Supreme Court Issues Employee-Friendly Decision in USERRA Case

Today, in Staub v. Proctor Hospital, the U.S. Supreme Court unanimously held that an employer may be liable under the Uniformed Services Employment and Reemployment Rights Act (USERRA) when the discriminatory actions of an employee who doesn’t make employment decisions influence the employment decisionmaker. More specifically, the Court noted, “if a supervisor performs an act motivated by antimilitary animus that is intended by the supervisor to cause an adverse employment action, and if that act is a proximate cause of the ultimate employment action, then the employer is liable under USERRA.”

In Staub, Vincent Staub, a member of the military reserves, sued his employer after his employment was terminated, alleging he was a victim of antimilitary discrimination in violation of USERRA. Staub based his claim on his supervisors’ alleged antimilitary bias, asserting they influenced the manager who fired him, even though the manager claimed he didn’t take such bias into account. In making his claim, Staub used the theory of cat’s-paw liability, which basically means one person has manipulated another. In an employment law context and specifically in this case, Staub used cat’s-paw liability to claim the employer was liable because his biased supervisors convinced the decision-making manager to take the adverse employment action (discharge) even though the decisionmaker may not have had any bias.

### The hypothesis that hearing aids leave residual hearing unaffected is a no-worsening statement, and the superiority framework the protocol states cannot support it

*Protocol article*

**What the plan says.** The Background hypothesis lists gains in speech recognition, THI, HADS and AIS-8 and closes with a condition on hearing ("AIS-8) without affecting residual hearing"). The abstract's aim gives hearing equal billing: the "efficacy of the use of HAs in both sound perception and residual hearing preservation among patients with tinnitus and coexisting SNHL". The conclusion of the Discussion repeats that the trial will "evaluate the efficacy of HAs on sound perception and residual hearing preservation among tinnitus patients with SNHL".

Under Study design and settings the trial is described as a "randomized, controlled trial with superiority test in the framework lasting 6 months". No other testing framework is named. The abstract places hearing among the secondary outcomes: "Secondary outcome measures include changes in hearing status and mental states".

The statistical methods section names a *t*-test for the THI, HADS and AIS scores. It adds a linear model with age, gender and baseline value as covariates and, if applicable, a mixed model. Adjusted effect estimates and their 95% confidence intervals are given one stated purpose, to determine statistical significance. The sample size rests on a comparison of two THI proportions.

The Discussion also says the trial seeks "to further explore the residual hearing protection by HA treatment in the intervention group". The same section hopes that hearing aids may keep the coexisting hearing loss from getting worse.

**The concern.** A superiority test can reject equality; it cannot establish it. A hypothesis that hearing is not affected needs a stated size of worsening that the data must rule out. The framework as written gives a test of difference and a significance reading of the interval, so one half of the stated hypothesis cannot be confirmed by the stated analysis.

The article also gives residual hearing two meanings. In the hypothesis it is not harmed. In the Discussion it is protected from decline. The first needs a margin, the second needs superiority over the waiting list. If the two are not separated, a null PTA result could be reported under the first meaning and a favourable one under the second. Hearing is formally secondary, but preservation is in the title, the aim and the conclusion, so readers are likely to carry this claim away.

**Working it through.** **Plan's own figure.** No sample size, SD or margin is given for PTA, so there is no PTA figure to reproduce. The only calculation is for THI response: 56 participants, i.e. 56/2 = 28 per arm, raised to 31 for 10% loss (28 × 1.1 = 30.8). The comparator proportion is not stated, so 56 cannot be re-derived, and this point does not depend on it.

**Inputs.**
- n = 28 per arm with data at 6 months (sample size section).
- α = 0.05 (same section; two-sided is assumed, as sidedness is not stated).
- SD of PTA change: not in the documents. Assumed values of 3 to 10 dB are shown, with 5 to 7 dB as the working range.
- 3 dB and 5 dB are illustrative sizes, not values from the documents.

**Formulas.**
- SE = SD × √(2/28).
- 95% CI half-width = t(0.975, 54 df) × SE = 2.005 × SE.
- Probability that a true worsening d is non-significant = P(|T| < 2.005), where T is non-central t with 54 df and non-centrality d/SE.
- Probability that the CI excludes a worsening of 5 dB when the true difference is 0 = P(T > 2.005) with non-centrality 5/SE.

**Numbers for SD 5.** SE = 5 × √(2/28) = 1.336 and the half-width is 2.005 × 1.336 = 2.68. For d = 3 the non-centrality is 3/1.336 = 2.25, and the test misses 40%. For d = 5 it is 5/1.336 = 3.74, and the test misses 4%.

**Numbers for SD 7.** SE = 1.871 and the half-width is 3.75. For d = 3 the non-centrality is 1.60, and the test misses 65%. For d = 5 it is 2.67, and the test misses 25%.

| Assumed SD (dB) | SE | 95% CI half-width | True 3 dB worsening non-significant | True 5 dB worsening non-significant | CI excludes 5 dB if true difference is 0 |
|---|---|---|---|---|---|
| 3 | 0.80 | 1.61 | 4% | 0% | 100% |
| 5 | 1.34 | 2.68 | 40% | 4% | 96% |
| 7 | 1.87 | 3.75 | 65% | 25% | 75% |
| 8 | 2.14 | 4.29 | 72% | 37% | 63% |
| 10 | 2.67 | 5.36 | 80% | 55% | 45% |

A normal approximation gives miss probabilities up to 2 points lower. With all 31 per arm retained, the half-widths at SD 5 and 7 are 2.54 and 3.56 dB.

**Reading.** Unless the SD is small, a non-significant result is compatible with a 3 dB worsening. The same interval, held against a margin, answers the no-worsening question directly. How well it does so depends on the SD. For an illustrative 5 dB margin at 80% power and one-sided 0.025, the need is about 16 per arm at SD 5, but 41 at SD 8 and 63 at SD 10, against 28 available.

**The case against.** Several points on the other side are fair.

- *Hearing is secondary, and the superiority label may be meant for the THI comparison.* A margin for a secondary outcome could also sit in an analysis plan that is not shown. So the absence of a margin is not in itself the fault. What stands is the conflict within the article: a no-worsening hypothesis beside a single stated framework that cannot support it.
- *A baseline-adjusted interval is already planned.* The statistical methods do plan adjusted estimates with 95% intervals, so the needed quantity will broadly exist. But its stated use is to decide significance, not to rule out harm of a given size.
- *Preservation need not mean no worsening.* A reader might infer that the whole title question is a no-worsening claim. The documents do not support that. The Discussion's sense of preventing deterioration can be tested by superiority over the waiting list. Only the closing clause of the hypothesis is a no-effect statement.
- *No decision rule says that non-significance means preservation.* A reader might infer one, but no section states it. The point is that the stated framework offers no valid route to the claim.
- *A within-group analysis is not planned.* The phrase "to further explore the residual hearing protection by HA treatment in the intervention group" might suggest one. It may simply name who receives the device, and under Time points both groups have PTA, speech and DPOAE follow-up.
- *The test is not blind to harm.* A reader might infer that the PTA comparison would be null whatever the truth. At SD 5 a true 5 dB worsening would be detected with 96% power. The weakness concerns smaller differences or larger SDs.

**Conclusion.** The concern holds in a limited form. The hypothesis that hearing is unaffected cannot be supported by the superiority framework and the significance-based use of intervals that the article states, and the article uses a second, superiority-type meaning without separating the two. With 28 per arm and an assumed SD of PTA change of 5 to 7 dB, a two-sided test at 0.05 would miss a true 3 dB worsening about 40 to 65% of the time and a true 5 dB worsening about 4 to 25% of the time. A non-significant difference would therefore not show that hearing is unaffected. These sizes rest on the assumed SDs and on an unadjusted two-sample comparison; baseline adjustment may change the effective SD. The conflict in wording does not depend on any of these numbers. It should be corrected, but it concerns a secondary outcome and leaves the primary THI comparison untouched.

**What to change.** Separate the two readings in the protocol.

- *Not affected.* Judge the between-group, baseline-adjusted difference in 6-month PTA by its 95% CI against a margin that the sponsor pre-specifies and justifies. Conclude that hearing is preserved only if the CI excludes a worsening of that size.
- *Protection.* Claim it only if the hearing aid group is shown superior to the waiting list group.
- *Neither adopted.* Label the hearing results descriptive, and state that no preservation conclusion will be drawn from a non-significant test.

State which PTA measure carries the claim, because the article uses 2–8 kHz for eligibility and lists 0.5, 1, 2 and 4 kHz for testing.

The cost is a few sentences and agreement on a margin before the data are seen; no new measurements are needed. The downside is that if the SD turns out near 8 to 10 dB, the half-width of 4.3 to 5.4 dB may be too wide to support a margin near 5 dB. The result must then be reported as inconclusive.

A trial court jury awarded Staub almost $60,000 in damages. However, the Seventh U.S. Circuit Court of Appeals disagreed, noting that to find liability under the cat’s-paw theory, the manipulating employee must exert “singular influence” over the final decisionmaker. The Seventh Circuit subsequently reversed because it determined there was no evidence that Staub’s supervisors asserted such singular influence.

The Supreme Court reversed the Seventh Circuit’s decision. The Court noted that:

  • Staub’s supervisors acted within the scope of their employment when they took the actions that allegedly caused the decision-making manager to fire Staub;
  • there was evidence that the supervisors’ actions were motivated by their hostility toward his military service;
  • there was evidence that the supervisors’ actions played a role in the decisionmaker’s decision to fire Staub; and
  • there was evidence that the supervisors’ intention was to get Staub fired.

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